Asia Malaysia Malaysia's repeal of death penalty opens deep wounds, including that of Mongolian...

Malaysia’s repeal of death penalty opens deep wounds, including that of Mongolian model murder

The repeal of the death penalty would have to be retroactive to get police corporal Sirul Azhar Umar, back home but it will also 'pardon' killers, upsetting the family members of their victims

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KUALA LUMPUR — Malaysia’s is looking into the repeal of the death penalty but the idea is creating waves of discontent among survivors of attempted murder and family members of murder victims, though there is some hope it will help solve the politically charged murder of the Mongolian model Shaaribuugiin Altantuyaa.

Malaysia has 1,200 prisoners on death row (according to Al Jazeera) but one such prisoner escaped the country and is living in detention in Australia, awaiting extradition. But his extradition will only be possible if Malaysia does not have the mandatory death penalty.

Malaysia is in a dilemma over the repeal because if it is retroactive, it means all the prisoners on death row will escape the gallows, which is not what the murder victims families would want.

Yet, if the repeal is not retroactive, Malaysia will not be able to get police corporal Sirul Azhar Umar, who fled to Australia back home. Sirul is one of Malaysia’s most wanted prisoners due to the high profile nature of his crime.

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Sirul, a former bodyguard lost his appeal for political asylum in Australia but the Australian authorities have not expelled him because he will face death in Malaysia.

Together with chief inspector Azilah Hadri, Sirul was sentenced to death in April 2009 for the murder of Mongolian model Shaaribuugiin Altantuyaa, also known as Altantuyaa.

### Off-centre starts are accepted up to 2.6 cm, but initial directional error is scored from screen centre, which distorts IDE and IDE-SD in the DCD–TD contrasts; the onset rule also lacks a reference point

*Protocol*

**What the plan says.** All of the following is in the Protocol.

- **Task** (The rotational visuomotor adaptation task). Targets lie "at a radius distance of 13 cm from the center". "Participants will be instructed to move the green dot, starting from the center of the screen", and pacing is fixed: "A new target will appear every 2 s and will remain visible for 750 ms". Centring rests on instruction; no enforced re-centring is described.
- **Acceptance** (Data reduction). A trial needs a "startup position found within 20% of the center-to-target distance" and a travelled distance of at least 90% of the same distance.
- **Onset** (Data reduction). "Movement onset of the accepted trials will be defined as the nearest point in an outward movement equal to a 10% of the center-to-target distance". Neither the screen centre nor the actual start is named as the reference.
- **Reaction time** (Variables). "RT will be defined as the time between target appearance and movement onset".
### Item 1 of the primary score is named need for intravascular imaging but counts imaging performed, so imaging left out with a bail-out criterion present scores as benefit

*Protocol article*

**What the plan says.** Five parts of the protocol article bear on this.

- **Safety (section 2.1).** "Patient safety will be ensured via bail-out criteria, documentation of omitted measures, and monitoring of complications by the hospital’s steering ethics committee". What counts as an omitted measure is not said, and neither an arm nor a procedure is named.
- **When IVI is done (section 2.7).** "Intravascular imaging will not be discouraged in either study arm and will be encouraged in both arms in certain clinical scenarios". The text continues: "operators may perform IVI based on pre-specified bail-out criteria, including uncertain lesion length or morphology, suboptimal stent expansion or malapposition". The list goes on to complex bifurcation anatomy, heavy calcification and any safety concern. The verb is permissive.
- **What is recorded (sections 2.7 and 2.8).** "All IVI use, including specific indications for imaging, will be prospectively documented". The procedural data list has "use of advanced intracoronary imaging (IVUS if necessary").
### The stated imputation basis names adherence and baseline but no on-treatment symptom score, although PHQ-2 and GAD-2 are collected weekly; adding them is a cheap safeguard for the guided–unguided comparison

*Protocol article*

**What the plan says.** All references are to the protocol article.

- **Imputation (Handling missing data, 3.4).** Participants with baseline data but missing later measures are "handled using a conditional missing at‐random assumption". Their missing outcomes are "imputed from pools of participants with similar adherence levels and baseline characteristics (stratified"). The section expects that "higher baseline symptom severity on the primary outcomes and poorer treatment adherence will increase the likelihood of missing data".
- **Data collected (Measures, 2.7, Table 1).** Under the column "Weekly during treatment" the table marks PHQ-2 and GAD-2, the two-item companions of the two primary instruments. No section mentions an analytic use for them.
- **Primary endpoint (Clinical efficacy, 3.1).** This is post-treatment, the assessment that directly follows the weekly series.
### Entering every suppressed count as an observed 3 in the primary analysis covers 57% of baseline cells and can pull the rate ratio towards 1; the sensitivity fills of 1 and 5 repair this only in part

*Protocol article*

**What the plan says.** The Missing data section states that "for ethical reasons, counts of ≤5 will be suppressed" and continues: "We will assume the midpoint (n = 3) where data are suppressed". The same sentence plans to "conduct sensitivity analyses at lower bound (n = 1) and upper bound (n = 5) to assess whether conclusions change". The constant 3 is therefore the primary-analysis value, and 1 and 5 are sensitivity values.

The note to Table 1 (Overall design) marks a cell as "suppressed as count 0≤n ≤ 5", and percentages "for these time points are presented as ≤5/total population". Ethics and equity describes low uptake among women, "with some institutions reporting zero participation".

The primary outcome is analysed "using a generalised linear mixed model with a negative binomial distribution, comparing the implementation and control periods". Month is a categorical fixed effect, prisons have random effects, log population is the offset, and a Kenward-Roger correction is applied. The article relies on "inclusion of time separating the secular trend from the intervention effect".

The news of the repeal received backlash from Malaysians and families of murder victims. They insist capital punishment must remain as it is the only way to deliver justice to their loved ones.

The high profile murder of Altantuyaa, linked to an adviser of ex-PM Najib Razak, Abdul Razak Baginda, is still unresolved.

Who asked the police men to kill the model? This is the question that Malaysians have been asking since the uncovering of the gruesome murder in 2007.

From his Aussie cell, Sirul made wild claims about the events that led to the murder of the Mongolian woman.

His SMS messages to a high official of the Malaysian authorities, said to be close to Abdul Razak and allegedly close to ex-PM Najib Razak have gone viral in Malaysia.

The messages mention purported negotiations between the high official and Sirul on his return to Malaysia and on cash offers made to keep his mouth shut.

The model was murdered with C-4 explosives and her remains destroyed on October 18, 2006 in a deserted area in Shah Alam, Malaysia near Kuala Lumpur.

Aside from this, another high profile murder of a local businesswoman, Sosilawati Lawiya is also in the limelight. Sosilawati disappeared while on a business trip in 2010 and is believed to have been killed and her body burned.

The daughter of the businesswoman is adamant that capital punishment should be imposed.

Proposed changes to the existing law include removing the word “mandatory” for 11 serious death offences, such as murder, armed robbery and offences against the state and Rulers.

Once passed, judges would have the discretion to impose either life imprisonment or 30 years jail, thus eliminating the death penalty option.

According to Malay Mail, nine offences fall under the Penal Code while another two under the Firearms (Increased Penalties) Act 1971.

But Malaysia will keep the death sentence under Section 39B of the Dangerous Drugs Act 1952.

There is no indication whether the bill will be retrospective in nature, as this is still under consideration.

It is this section that will create opposition from the public at large, particularly from those who have lost loved ones at the hands of murderers.

The number of prisoners isn’t small either with 1,200 prisoners in the country currently on death row. For the prisoners, this is an unexpected turn of events and it gives their families hope that they may be released. -/TISG

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